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Breaks for Jumps

Every once in awhile, my green hunter will suddenly stop before a jump. What am I doing wrong?

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Q: Most of the time my green hunter is very brave at unfamiliar jumps. But every now and then at a show, he’ll suddenly slam on his brakes without warning. Then he makes this big effort from a standstill and heaves himself over the jump. What am I doing wrong?

A: Sometimes it’s not what you’re doing wrong, but what you’re not doing at all. In this case, it sounds like you are allowing your horse to be a tourist as he motors around his courses. At the last moment before take-off, when he has to commit to leaving the ground, he is surprised by an unfamiliar jump and takes a second to evaluate it. His momentary pause takes away his momentum, and he loses his balance, while you are caught asleep at the wheel. The jumping effort is a disaster. But you can fix this.

First, go back to working on the flat at home. Make sure your horse respects your aids. When you ask him to increase his pace or lengthen his stride by closing your leg, he should respect that. The same thing goes for your hand. When you half-halt and ask him to collect or slow down, he should do so willingly. All of this will make him a more adjustable horse to ride over fences and will keep him focused on his job. Horses that sightsee while they’re jumping are more likely to have trouble on course because their attention is outside the arena.

Another tip is to construct small schooling jumps at home that simulate what astounds him in the show-ring. Don’t try to scare your horse, but do attempt to hold his interest so that he’s not stunned when he finds them in the show-ring.
Finally, know your horse’s habits. When you study the posted course at a show, recognize the jumps that might surprise your horse. Plan ahead. About four or five strides away from those jumps, check in with your horse. Half-halt a little, add a squeeze of your leg, perhaps cluck to him. In some manner, let him know that you’re on board and that the two of you are leaving the ground when he arrives at the base of the jump. Let your aids be his wake-up call.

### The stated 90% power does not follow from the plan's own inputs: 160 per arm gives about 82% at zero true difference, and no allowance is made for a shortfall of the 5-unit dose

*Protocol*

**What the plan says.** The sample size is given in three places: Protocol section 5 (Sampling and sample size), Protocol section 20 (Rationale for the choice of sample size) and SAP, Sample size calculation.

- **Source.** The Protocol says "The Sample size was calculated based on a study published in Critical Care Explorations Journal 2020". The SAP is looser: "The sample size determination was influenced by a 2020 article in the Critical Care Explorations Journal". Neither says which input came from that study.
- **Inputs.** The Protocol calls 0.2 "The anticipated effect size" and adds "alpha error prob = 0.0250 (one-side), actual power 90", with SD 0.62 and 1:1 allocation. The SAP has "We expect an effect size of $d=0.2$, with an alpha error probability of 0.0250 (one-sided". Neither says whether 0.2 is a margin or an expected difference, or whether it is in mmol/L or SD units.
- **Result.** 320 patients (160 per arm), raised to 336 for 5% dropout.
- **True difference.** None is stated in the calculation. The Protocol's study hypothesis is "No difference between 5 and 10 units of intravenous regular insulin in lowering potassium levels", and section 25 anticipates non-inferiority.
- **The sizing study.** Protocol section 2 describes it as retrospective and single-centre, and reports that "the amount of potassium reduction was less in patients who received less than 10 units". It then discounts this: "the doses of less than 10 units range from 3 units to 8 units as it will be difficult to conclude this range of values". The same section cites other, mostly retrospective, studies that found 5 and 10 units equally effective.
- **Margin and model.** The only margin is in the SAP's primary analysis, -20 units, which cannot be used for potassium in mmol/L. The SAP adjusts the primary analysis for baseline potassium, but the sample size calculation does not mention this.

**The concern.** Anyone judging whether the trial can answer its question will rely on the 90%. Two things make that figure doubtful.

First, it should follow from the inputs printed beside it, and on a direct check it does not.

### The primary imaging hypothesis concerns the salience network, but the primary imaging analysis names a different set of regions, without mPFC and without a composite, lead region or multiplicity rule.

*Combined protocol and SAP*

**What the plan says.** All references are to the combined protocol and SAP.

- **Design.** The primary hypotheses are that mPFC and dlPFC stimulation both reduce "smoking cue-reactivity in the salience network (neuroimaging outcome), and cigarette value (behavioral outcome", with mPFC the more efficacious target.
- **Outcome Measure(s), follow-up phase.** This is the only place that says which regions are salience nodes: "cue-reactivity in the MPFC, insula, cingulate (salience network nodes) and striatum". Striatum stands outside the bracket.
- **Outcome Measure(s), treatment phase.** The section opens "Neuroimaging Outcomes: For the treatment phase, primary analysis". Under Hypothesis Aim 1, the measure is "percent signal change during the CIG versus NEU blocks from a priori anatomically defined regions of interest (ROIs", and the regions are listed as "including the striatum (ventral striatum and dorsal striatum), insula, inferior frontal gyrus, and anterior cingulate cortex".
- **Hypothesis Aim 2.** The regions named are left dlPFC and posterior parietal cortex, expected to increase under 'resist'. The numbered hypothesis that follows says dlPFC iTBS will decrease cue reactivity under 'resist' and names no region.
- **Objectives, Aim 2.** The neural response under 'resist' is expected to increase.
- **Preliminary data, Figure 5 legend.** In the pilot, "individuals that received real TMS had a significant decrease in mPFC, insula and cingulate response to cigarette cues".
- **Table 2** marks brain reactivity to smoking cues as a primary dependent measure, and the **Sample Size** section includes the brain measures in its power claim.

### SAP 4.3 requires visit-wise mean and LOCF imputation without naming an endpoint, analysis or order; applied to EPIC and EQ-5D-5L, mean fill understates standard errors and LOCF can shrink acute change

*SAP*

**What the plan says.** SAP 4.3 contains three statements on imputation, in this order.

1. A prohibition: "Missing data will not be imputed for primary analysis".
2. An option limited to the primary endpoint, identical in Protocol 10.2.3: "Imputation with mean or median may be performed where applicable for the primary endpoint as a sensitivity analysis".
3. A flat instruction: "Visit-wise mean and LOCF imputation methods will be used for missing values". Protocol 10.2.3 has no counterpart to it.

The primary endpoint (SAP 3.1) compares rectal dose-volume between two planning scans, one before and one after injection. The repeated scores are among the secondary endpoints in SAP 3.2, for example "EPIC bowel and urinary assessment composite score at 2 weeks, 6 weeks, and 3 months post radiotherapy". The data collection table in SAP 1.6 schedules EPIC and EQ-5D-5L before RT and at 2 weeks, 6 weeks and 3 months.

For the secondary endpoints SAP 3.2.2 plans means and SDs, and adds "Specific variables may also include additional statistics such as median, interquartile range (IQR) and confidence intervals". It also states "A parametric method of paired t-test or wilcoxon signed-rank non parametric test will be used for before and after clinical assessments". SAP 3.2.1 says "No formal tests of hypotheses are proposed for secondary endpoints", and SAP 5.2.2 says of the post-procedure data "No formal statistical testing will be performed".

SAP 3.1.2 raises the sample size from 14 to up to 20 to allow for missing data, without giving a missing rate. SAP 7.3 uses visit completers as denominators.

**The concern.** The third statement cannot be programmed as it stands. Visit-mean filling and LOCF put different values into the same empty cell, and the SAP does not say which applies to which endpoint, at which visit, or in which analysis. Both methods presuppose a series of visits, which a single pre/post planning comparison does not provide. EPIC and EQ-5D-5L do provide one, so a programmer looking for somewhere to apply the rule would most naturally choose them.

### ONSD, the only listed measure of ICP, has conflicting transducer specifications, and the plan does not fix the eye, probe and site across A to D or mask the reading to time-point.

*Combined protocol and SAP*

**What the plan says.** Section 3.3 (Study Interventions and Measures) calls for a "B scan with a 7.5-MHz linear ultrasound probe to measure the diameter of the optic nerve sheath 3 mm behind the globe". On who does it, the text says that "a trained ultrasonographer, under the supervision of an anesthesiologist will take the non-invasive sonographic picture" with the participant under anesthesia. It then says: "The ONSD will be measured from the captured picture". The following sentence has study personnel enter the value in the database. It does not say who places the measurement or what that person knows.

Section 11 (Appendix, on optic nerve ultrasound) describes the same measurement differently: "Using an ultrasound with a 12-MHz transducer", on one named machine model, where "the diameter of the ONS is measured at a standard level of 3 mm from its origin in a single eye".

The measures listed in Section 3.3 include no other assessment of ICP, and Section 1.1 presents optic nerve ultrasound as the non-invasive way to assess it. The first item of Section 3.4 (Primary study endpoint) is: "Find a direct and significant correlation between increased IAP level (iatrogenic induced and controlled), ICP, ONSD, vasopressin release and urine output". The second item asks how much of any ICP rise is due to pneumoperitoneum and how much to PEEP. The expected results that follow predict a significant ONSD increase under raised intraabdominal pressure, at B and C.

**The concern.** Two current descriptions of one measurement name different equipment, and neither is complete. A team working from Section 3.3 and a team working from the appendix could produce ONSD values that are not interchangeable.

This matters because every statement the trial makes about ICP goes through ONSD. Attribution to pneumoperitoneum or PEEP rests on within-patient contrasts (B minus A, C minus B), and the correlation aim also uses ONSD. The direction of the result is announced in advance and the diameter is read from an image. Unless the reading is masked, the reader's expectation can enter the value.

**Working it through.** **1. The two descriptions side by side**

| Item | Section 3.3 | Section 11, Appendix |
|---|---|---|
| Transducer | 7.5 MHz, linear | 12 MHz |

Expert: Cindy Hale is a champion hunter and equitation rider. She teaches hunt-seat riding at Cornerstone Equestrian Center in California.

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Reader Comments

Becca    Willoughby, OH

6/24/2014 12:38:13 PM

My horse refuses at logs on the trail a lot. I ride bareback, but when I feel that my horse is about to put on the breaks, if i know that she's going to stop, i like to drop me heels and sit deep. It keeps me on.

Briana    Honey Brook, PA

11/8/2013 8:05:29 AM


Inge    Malibu, CA

4/19/2011 9:49:03 AM

I think this is very good advice. Keeping your horse focused on the job at hand and in front of your leg aid is good advice.I have found that some horses don't clearly understand what the leg aid means. I suggest that riders go back to doing leg yields and the basics of ground work to clearly teach horse what is expected of him when the leg aid is used. I also have seen that in this country riders are taught to ride in a "Hunt Seat" or Half seat before they even get to jump. I believe this is one of the reasons horses will refuse or duck out on a jump. The rider is ahead of the horse. The rider should sit a bit deeper on the approach and get horse "In front" of their leg and then go into a 2 point when horse is committed to jump and actually has lifted his front end up to go over jump.

Brianna    Huntington Beach, CA

8/14/2009 4:04:20 PM

This really helped with my horse. She was a reining horse efore a hunter-jumper, and she finds it very fun to slide right before a jump. She now understands that she has to go over the jumps and not into it. She is now up to 4 ft jumps! I know this has nothing to do with the decorative jumps but it still helped me.

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